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      Pentagon Numbers Hide Toll of American War Wounded

      The Pentagon deliberately excludes hundreds of thousands of wounded American soldiers, or 95 percent of the total, from its official US casualty rates.

      The reason for the cover up of numbers of wounded soldiers appears to be to keep the lid on public reaction. The paradox is that official promotion of the heroic "walking wounded" is compromised by discounting their injuries as not combat-related.
      Consider these facts:

      - Pentagon official figure for wounded Americans from Iraq and Afghanistan: 38,000;
      - Other American casualties [sources: US Veterans Affairs, New England Journal of Medicine]:
           -170,000+ hearing damage cases;
           -130,000+ mild traumatic brain injuries;
           - 200,000+ serious mental health problems;
           - 30,000+ serious disease cases;
           - hundreds of accident injuries.
      This research is compiled by Matthew Nasuti, a whistleblower whose background includes work in the LA District Attorneys office, as a Judge Advocate General [JAG] in the Air Force special operations wing, a manager at Bechtel, and currently in practicing law in Massachusetts. He publishes in the Kabul Press.
      "Everybody I talk to says the 500,000 number for casualties is extremely conservative," Nasuti said in an interview with the Bulletin. "I haven't seen any sign of a congressional inquiry into this," he added. President Obama's policies deal with veterans' medical issues "on the back end", Nasuti said, but understate the numbers on the battlefield itself.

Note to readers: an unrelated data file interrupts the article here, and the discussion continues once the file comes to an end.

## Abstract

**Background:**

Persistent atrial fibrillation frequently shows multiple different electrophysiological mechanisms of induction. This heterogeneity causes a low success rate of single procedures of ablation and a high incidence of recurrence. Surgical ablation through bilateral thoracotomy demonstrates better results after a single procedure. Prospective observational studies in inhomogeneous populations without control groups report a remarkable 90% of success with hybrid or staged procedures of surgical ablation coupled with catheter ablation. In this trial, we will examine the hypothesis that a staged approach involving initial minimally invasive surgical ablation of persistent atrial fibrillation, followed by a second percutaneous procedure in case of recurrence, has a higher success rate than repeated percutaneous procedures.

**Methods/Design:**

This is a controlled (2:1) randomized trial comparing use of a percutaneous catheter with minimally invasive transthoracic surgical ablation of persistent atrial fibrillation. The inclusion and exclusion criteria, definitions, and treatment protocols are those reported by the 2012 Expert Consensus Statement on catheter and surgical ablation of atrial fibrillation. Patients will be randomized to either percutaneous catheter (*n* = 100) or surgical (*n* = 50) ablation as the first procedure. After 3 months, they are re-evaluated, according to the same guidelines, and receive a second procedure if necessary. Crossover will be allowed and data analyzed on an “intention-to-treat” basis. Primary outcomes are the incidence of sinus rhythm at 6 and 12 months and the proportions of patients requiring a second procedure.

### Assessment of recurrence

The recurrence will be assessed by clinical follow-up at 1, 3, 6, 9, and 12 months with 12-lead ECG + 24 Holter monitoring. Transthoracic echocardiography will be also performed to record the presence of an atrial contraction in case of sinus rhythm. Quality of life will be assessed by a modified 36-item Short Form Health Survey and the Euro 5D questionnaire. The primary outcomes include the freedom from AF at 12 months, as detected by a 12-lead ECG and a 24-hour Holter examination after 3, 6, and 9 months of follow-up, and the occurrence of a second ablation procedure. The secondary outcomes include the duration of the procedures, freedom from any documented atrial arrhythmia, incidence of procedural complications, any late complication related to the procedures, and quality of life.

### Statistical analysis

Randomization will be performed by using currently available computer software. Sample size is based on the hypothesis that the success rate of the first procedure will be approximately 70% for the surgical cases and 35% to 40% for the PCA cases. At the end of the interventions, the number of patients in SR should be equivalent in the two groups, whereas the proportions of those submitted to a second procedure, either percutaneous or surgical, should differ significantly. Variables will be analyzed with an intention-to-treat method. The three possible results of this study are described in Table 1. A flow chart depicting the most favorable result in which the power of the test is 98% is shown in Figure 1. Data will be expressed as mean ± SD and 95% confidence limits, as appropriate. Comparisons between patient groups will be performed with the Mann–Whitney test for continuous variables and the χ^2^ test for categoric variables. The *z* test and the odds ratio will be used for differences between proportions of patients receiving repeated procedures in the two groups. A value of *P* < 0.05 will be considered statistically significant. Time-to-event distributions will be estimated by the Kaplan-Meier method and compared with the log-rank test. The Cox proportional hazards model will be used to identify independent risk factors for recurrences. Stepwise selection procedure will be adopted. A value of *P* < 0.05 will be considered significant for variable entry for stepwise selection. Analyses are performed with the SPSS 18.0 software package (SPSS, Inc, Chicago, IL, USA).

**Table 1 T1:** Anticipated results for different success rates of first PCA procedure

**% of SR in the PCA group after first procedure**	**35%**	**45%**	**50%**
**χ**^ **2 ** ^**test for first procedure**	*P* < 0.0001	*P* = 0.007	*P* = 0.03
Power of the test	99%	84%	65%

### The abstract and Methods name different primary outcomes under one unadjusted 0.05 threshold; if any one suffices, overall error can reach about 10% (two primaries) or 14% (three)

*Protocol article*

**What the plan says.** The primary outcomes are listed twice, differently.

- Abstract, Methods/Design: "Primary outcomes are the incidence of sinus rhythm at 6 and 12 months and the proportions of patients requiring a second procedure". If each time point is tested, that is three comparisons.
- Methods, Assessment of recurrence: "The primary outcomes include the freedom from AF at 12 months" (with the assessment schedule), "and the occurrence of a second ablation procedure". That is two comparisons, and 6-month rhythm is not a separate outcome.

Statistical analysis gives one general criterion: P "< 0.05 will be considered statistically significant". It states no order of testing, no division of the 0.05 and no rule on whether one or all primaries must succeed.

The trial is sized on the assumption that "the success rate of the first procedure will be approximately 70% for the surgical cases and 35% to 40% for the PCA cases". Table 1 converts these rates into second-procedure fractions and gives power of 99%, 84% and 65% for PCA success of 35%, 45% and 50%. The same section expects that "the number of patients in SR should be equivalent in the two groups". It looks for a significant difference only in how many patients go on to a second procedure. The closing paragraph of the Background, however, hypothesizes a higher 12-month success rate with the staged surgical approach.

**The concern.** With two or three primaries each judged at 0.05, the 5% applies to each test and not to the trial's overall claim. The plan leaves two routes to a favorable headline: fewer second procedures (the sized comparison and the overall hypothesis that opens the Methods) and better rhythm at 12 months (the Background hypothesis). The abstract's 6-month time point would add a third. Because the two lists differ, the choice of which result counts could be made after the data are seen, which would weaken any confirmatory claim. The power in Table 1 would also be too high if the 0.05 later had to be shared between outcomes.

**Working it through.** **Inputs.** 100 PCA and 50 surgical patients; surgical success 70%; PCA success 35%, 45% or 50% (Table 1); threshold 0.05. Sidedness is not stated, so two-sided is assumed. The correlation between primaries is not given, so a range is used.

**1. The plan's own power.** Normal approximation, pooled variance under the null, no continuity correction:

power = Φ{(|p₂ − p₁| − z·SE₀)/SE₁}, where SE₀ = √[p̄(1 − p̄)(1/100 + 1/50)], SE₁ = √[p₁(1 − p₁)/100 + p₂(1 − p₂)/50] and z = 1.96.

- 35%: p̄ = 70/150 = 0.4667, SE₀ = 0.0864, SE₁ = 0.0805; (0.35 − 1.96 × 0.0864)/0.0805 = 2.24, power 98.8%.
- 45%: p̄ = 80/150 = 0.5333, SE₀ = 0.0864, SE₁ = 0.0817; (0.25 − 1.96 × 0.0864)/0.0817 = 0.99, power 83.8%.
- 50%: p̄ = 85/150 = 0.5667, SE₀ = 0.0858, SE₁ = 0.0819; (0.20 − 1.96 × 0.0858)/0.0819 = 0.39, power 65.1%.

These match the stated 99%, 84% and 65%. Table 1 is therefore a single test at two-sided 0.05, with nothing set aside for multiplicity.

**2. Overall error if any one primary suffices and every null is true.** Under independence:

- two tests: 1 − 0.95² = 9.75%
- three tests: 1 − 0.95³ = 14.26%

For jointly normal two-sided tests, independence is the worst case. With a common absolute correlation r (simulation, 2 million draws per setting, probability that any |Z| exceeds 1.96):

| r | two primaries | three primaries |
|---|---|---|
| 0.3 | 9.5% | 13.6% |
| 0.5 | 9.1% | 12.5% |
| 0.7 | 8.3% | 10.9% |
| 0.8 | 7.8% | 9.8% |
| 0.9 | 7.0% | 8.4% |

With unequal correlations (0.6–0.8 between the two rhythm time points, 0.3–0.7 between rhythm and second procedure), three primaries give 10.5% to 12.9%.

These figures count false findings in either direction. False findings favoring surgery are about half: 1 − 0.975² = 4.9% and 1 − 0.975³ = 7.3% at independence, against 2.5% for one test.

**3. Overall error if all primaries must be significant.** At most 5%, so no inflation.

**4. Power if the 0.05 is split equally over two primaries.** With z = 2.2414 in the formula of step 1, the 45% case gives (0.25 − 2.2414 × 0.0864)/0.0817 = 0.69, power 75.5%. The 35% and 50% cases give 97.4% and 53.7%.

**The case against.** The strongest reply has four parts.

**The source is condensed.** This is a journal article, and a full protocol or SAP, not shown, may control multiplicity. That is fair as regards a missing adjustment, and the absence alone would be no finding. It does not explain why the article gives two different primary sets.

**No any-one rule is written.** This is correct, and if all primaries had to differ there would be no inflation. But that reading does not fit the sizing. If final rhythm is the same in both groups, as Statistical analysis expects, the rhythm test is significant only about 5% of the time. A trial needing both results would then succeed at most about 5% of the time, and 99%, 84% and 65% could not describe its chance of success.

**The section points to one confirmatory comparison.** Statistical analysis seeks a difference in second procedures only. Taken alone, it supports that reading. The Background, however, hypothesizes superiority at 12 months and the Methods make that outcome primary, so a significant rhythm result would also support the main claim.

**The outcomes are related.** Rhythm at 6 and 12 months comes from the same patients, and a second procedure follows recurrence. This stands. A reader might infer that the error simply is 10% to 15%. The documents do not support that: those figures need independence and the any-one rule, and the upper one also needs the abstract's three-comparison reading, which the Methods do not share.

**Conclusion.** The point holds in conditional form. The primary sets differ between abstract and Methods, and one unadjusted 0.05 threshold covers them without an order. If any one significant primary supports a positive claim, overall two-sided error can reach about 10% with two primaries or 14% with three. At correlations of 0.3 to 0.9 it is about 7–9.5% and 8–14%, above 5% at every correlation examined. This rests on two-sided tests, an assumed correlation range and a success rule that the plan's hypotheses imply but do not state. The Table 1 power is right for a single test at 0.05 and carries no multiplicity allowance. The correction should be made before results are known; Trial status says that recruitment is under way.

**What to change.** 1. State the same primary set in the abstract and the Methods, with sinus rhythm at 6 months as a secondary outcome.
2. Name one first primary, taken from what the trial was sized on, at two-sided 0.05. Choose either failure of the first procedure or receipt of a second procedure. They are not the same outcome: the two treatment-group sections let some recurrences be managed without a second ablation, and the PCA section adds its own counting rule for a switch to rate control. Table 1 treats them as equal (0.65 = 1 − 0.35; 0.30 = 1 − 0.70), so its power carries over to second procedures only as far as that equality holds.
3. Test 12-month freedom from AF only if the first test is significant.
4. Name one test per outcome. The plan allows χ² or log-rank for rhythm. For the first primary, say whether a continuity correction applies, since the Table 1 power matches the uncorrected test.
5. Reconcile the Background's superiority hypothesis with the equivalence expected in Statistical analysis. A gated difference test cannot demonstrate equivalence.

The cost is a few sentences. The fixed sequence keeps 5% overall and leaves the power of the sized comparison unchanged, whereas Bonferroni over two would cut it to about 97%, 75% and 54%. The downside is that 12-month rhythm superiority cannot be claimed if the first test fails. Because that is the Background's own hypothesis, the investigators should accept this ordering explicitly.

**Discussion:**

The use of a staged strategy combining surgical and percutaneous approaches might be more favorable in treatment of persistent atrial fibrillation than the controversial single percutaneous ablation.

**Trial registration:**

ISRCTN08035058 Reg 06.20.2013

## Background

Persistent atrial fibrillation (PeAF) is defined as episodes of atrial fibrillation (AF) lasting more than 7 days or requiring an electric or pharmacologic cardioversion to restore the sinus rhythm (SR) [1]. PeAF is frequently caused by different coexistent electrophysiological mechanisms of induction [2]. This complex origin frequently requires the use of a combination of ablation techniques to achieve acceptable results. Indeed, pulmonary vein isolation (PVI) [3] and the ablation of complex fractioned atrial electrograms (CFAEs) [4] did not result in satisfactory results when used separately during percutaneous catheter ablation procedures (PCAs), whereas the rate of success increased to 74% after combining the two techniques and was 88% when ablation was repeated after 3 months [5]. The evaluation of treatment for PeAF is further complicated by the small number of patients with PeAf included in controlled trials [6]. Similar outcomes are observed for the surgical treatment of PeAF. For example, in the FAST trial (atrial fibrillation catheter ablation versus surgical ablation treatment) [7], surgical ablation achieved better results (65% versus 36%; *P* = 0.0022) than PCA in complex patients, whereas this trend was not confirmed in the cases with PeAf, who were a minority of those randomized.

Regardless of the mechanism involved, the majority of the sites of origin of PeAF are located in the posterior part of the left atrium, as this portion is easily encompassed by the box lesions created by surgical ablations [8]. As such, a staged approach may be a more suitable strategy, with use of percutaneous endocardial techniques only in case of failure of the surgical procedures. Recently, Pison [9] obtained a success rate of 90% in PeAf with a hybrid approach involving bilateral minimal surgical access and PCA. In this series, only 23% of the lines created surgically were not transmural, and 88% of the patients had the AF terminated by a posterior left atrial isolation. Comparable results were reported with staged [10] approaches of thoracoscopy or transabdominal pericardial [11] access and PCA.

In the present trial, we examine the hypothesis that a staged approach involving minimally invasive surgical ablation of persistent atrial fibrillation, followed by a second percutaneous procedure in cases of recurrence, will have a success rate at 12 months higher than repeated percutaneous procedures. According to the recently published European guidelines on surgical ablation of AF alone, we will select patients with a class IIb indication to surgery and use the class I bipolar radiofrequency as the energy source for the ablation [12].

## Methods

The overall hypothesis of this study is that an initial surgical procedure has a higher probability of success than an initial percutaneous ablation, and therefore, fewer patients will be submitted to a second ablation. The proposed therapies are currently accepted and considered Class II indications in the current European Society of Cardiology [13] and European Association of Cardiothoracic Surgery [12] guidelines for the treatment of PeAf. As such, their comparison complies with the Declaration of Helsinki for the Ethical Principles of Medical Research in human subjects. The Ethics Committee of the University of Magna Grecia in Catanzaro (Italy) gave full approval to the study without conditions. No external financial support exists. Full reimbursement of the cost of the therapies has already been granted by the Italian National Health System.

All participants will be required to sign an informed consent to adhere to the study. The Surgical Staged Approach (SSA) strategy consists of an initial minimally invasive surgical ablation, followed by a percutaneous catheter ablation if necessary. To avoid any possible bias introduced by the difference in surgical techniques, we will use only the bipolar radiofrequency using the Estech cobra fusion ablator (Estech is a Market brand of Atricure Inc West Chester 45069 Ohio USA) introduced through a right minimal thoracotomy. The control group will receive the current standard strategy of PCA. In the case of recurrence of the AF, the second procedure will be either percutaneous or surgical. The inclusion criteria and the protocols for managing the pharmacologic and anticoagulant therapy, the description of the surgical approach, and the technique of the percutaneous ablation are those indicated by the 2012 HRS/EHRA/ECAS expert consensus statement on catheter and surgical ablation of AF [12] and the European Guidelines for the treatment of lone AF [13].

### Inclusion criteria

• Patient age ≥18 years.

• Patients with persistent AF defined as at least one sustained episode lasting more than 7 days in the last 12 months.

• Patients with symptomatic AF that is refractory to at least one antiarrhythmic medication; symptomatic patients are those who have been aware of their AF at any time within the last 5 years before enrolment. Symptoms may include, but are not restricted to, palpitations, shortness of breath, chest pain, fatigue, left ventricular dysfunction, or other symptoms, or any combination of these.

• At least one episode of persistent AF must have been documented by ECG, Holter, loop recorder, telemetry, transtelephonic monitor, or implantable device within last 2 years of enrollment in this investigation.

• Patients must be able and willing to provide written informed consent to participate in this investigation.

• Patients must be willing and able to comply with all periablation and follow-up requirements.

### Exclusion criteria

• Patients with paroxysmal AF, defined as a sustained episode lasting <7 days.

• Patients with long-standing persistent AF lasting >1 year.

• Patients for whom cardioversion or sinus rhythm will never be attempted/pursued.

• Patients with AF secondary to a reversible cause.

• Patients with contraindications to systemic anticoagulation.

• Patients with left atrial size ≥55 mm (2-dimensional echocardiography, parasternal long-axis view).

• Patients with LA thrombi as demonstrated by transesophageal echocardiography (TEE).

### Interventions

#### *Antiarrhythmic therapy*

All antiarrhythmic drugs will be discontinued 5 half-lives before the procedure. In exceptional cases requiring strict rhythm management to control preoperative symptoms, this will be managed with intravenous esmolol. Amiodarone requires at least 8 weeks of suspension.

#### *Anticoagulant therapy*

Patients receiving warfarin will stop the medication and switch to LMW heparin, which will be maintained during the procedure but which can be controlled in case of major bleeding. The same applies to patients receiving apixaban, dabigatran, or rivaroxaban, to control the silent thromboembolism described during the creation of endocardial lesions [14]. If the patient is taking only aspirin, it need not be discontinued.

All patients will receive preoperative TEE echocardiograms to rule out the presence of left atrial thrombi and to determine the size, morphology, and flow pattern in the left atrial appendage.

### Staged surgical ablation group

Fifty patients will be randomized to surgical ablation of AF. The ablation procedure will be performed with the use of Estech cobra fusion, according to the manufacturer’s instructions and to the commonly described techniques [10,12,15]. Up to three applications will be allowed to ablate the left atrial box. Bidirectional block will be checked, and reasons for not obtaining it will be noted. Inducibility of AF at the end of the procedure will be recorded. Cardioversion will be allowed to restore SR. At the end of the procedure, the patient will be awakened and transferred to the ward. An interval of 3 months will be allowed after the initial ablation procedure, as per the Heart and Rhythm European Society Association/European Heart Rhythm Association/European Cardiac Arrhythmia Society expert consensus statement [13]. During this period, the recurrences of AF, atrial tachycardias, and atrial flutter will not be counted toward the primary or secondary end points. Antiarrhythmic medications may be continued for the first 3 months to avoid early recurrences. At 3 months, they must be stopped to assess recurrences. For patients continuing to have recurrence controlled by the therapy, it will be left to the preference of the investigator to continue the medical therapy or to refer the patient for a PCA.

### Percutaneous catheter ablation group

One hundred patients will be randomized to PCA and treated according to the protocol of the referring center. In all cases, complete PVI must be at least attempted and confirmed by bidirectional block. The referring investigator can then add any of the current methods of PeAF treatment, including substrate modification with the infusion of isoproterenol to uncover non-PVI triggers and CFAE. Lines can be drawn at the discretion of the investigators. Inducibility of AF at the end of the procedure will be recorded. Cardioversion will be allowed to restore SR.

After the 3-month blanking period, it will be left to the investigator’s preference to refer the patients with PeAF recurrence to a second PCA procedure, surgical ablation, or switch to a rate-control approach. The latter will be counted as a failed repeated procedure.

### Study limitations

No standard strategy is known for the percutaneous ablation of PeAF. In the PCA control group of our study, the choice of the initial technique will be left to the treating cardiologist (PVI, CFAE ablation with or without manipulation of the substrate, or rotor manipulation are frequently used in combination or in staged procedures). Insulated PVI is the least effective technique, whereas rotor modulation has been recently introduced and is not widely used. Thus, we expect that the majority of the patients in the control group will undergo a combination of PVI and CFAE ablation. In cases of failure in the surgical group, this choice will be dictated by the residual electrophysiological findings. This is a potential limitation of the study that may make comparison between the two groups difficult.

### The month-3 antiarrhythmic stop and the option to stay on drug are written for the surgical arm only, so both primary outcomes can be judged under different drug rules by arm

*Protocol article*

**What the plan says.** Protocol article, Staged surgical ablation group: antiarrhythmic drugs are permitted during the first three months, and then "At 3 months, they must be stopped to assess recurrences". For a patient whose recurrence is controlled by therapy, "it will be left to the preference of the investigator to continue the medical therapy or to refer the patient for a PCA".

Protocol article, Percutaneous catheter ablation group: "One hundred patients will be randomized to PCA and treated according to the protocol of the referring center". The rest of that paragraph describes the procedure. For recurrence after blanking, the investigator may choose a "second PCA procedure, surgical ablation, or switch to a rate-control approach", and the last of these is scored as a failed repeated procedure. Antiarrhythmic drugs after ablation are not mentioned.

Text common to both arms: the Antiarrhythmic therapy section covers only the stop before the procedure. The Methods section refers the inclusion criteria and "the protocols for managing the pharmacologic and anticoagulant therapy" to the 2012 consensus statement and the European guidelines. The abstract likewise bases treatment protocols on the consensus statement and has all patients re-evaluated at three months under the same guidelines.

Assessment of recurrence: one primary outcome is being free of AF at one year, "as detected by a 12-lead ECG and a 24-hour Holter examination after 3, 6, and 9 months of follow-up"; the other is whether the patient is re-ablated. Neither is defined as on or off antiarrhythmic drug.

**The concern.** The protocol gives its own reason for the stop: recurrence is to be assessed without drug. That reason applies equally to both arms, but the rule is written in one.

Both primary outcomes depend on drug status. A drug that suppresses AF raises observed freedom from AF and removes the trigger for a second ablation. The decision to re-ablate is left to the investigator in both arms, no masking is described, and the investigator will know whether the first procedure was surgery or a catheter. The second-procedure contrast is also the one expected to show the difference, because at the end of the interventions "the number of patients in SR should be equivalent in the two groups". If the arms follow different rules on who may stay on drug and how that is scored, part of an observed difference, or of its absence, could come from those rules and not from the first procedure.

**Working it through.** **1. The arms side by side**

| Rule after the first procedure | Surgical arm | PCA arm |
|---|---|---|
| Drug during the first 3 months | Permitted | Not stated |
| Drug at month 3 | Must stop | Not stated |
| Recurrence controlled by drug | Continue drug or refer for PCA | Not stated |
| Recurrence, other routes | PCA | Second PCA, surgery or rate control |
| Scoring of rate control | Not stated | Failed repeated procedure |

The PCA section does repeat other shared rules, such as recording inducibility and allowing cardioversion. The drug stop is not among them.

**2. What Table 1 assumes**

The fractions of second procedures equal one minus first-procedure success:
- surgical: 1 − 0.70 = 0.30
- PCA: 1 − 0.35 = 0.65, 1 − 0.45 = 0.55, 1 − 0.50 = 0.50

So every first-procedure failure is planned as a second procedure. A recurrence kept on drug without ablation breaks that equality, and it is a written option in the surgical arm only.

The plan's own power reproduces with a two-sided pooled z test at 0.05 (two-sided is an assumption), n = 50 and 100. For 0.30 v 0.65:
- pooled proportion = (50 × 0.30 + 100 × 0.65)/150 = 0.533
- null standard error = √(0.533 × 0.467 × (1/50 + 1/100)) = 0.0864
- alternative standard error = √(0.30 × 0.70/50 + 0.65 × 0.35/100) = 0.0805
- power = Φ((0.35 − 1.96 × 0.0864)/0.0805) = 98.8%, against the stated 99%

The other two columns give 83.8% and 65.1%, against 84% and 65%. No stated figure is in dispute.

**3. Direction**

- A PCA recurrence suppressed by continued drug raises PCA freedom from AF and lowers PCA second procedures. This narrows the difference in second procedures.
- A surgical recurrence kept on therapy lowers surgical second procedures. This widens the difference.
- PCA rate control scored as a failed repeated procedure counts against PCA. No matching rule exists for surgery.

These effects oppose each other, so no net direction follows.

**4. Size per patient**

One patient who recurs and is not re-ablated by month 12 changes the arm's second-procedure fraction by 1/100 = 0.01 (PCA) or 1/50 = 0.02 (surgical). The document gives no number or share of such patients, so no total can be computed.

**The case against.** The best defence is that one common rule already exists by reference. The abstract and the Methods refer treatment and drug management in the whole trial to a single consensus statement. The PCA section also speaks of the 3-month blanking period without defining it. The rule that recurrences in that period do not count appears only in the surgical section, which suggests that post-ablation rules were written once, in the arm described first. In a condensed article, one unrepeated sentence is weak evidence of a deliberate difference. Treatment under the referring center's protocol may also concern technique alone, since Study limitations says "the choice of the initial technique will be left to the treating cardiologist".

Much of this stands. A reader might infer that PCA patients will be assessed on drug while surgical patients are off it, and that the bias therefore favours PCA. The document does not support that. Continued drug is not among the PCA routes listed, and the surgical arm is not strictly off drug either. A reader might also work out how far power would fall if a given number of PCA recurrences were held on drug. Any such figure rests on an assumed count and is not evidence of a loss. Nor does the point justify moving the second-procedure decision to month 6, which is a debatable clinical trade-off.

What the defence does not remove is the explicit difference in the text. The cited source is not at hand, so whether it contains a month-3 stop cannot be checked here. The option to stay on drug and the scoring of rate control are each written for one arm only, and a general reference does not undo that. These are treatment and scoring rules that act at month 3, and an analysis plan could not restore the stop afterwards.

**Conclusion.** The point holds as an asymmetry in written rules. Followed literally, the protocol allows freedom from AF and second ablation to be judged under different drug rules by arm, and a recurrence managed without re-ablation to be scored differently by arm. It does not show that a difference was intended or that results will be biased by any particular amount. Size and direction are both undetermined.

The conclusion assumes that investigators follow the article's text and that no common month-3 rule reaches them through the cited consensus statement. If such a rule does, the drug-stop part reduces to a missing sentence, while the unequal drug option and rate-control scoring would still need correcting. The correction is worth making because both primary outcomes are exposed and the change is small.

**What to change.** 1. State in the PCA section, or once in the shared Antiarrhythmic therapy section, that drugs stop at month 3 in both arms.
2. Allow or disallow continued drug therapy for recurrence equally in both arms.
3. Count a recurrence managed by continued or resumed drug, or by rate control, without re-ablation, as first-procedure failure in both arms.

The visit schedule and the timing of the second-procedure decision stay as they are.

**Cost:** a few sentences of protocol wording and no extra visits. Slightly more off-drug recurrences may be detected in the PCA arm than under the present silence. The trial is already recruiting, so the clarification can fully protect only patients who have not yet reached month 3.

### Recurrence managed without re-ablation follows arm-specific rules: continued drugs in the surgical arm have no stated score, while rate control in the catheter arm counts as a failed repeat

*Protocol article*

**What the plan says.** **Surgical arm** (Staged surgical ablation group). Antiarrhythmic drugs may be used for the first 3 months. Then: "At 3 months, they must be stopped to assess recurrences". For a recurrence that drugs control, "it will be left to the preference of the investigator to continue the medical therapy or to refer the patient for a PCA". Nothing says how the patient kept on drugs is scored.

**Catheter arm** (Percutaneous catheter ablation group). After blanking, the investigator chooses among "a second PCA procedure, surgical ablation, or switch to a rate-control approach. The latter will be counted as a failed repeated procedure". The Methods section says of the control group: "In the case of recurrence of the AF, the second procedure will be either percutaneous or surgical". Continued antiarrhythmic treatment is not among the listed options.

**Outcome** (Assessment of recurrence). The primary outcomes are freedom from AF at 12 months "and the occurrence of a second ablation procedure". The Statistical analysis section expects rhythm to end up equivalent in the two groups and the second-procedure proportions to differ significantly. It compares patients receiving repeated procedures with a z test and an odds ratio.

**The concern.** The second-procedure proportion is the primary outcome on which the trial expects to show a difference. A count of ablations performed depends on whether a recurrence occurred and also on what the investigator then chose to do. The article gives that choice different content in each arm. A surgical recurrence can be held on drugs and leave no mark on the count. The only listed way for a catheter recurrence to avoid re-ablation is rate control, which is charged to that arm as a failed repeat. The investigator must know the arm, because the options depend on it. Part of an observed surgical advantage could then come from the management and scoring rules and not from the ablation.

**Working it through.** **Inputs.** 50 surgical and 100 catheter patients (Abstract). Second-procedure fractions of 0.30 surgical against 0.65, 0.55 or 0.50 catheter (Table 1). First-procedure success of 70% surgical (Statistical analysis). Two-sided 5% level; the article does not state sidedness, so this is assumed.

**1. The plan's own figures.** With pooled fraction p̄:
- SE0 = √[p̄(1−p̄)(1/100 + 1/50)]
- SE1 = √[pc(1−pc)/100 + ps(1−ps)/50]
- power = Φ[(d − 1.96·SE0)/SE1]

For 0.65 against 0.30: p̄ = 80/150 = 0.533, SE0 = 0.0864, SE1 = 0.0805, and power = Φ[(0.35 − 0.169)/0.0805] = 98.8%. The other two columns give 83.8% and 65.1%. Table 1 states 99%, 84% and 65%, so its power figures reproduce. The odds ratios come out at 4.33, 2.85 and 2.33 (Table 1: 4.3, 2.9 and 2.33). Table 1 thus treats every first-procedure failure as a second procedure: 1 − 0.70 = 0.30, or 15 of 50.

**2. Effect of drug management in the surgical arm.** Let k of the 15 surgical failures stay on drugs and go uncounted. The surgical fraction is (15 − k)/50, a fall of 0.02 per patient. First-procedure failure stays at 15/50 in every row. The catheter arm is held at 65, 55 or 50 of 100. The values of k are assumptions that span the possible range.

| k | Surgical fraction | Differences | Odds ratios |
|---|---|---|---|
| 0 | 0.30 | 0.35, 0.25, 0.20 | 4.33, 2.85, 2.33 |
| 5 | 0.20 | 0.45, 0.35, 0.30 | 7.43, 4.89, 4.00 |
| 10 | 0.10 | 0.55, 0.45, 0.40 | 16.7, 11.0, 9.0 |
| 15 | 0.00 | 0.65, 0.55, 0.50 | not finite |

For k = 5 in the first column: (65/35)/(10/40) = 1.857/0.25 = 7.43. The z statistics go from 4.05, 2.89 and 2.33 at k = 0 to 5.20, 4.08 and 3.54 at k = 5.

The pertinent Pentagon instructions are available at DoD Instruction 1300.18, January 8, 2008, a cumbersome and bewildering 62-page document. The current section E2.56 appears to separate the category of Wounded in Action [WIA], defined as "all kinds of wounds and other injuries incurred in action," as opposed to the catch-all categories of "non-hostile wounded."
      By these Pentagon definitions, non-WIA cases would include: roadside accidents outside of combat, the parasitic disease leishmaniasis from sand fly bites, spinal injuries from heavy body armor, hearing loss from high-decibel battlefield noise, traumatic head injuries such as concussions, and mental traumas [according to RAND, 20% of veterans of the two wars suffer from PTSD], which totals 200,000 cases.  

      Nasuti is pushing for greater media scrutiny and congressional hearings on accuracy in reporting Iraq-Afghanistan war casualties. He also lobbies for safer helmet technology and better protective equipment overall.


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